Resources for People of Size

If you’re look­ing for any­thing relat­ed to size accep­tance, you need to read the great lists that Stef Jones maintains.

I fig­ure that every­body knows about the big stores for plus-sized men and women, so I won’t both­er to men­tion them. I don’t know if every­body has found stores like Holy Cloth­ing, who make com­fy clothes in a huge range of size that feel won­der­ful and fit very nice­ly. (My sole gripe: I’ve only found one style that has pock­ets! Give me pock­ets, peo­ple!) They’re prob­a­bly list­ed on most of the FAQs, but I’ve had such a love­ly expe­ri­ence with their clothes that I had to men­tion them.

I don’t know if this site is in the FAQs. While I was preg­nant I found it even more dif­fi­cult than usu­al to find nice clothes, because many mater­ni­ty stores did­n’t car­ry plus sizes. I wish I’d had access to the Plus-Size Preg­nan­cy web site back then!

In Print

I tru­ly enjoyed Lynne Mur­ray’s mys­tery books fea­tur­ing plus-sized hero­ine Jo Fuller, Larg­er Than Death, Large Tar­get, At Large, and A Ton of Trou­ble. While I have been prac­tic­ing size accep­tance for many years now, Jo Fuller is the first fic­tion­al char­ac­ter I’ve encoun­tered who tru­ly does the same. The dia­logue between the Jo and all the peo­ple push­ing diets at her real­ly rang true for me.

Cover of Such a Pretty Face by Doug BeekmanShort­ly after read­ing Mur­ray’s books, I ran across Such a Pret­ty Face while brows­ing the shelves of the Sci­ence Fic­tion & Mys­tery Book­shop in Atlanta. Doug Beek­man’s cov­er caught my atten­tion immediately—it’s beau­ti­ful! Then I saw that it was edit­ed by Lee Mar­tin­dale, some­one I remem­bered encoun­ter­ing (and respect­ing) in the size accep­tance news­groups. At that point I prob­a­bly would have bought it no mat­ter what, but the theme of the anthol­o­gy cinched it—every sto­ry fea­tures a per­son of size. I fin­ished it with­in 48 hours of get­ting it, and it was won­der­ful. As usu­al with any anthol­o­gy, I enjoyed some pieces more than oth­ers. I think Demon Bone by Tere­sa Noelle Roberts had to be my favorite sto­ry. The poem Fat Is Not A Fairy Tale by Jane Yolen and Eliz­a­beth Ann Scar­bor­ough’s tale Worse Than The Curse were awful­ly good, though. Paula L. Flem­ing’s Poly­for­mus Per­fec­tus left me wish­ing it were the begin­ning of a nov­el rather than a short story.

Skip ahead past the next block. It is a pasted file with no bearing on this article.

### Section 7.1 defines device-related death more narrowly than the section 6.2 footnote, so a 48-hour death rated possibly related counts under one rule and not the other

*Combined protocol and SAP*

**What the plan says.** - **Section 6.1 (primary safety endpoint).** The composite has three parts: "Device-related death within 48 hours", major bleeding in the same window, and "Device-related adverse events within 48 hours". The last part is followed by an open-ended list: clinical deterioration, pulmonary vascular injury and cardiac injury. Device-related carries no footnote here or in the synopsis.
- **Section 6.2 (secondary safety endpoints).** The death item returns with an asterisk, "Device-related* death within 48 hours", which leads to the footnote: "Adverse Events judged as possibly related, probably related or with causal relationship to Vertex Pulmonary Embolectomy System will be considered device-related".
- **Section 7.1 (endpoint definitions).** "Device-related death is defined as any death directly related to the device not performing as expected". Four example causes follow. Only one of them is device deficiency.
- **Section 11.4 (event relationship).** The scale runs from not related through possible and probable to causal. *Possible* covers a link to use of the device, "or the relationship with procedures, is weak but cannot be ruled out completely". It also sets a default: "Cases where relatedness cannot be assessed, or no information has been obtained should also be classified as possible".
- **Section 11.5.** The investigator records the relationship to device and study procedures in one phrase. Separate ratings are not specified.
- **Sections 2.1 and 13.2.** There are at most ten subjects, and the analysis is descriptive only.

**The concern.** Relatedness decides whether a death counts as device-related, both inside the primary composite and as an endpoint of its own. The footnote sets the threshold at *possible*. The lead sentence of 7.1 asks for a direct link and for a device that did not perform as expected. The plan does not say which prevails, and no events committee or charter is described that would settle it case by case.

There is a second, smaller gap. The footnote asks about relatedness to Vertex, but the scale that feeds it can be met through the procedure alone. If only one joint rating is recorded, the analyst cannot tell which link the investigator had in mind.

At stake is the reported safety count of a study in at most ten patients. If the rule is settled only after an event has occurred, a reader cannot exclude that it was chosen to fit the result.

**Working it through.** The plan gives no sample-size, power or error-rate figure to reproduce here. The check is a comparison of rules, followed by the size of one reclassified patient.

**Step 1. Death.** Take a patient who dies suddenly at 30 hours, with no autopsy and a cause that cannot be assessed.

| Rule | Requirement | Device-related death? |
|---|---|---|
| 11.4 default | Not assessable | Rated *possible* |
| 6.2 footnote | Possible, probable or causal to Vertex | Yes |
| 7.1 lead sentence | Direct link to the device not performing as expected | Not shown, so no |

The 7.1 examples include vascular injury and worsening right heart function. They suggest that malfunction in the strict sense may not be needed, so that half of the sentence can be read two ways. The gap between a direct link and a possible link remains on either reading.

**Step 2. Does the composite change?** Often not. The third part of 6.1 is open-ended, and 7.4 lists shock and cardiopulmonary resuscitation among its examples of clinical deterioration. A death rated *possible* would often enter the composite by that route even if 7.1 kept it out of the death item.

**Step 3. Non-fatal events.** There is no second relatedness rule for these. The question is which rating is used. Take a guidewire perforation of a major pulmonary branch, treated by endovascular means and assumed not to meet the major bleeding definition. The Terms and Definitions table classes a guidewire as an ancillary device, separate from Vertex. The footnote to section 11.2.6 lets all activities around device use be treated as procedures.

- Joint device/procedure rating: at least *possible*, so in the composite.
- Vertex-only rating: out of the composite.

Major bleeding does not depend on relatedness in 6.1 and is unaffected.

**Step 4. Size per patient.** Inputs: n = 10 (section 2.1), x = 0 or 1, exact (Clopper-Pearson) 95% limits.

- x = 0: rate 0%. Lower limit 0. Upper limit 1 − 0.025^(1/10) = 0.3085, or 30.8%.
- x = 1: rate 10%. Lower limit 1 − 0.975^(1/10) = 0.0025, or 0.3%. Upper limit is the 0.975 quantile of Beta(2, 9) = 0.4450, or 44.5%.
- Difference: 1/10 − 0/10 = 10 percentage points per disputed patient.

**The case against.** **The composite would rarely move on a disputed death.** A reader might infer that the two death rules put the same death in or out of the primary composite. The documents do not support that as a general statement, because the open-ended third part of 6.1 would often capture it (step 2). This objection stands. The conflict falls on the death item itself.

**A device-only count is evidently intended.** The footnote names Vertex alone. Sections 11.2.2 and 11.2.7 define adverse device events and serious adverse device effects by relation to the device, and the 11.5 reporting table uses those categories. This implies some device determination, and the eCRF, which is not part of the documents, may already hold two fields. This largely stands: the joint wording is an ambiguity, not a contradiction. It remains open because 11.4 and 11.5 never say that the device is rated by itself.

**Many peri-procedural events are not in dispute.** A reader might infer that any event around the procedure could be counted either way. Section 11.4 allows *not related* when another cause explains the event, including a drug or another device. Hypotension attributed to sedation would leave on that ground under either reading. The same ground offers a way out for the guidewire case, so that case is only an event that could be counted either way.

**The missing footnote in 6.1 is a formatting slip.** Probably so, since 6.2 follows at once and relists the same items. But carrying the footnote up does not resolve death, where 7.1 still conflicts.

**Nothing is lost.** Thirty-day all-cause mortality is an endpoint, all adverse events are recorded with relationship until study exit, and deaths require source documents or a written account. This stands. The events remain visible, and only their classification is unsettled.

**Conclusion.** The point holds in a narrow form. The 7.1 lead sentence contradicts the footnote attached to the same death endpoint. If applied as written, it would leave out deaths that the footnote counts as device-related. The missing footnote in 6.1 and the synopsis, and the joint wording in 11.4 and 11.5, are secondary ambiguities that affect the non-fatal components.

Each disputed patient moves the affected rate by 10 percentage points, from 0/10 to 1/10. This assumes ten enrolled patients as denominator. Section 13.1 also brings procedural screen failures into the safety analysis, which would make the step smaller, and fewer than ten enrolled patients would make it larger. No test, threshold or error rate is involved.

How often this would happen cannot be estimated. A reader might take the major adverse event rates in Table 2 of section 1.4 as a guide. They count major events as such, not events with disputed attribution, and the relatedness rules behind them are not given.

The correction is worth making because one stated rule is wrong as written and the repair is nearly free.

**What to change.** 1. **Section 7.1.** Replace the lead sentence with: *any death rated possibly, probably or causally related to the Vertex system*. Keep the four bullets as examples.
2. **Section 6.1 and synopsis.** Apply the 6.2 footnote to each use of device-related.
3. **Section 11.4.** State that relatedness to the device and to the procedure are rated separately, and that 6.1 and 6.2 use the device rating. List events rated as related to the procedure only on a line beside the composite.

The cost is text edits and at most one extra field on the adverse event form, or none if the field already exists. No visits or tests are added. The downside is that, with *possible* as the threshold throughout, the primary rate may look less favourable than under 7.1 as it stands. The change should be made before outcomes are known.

One of the rea­sons I kept putting off updat­ing this sec­tion of my site is that I just did­n’t want to remove the para­graph about Radi­ance, which was one of my very favorite pub­li­ca­tions ever. I’m still ter­ri­bly dis­ap­point­ed about it going out of busi­ness, and I know it was­n’t my fault because I sub­scribed from almost the very moment I learned of its exis­tence and bought sub­scrip­tions for a few oth­er peo­ple. It cov­ered so much more than fash­ion! One of the many delight­ful things about Charis Books was that they could always be count­ed on to have copies of Radi­ance (at least until they were sold out).

Charis still car­ries New Moon which isn’t specif­i­cal­ly a pub­li­ca­tion about size accep­tance, but does encour­ag­ing girls to devel­op pos­i­tive, healthy body images is one of the things they do. Our girls loved the mag­a­zine until they out­grew it. I’m look­ing for­ward to buy­ing a sub­scrip­tion for my grand­daugh­ter as soon as she’s old enough for it.

Final­ly, I absolute­ly love the Bar­bar­ian Guide to Diet and Exer­cise.

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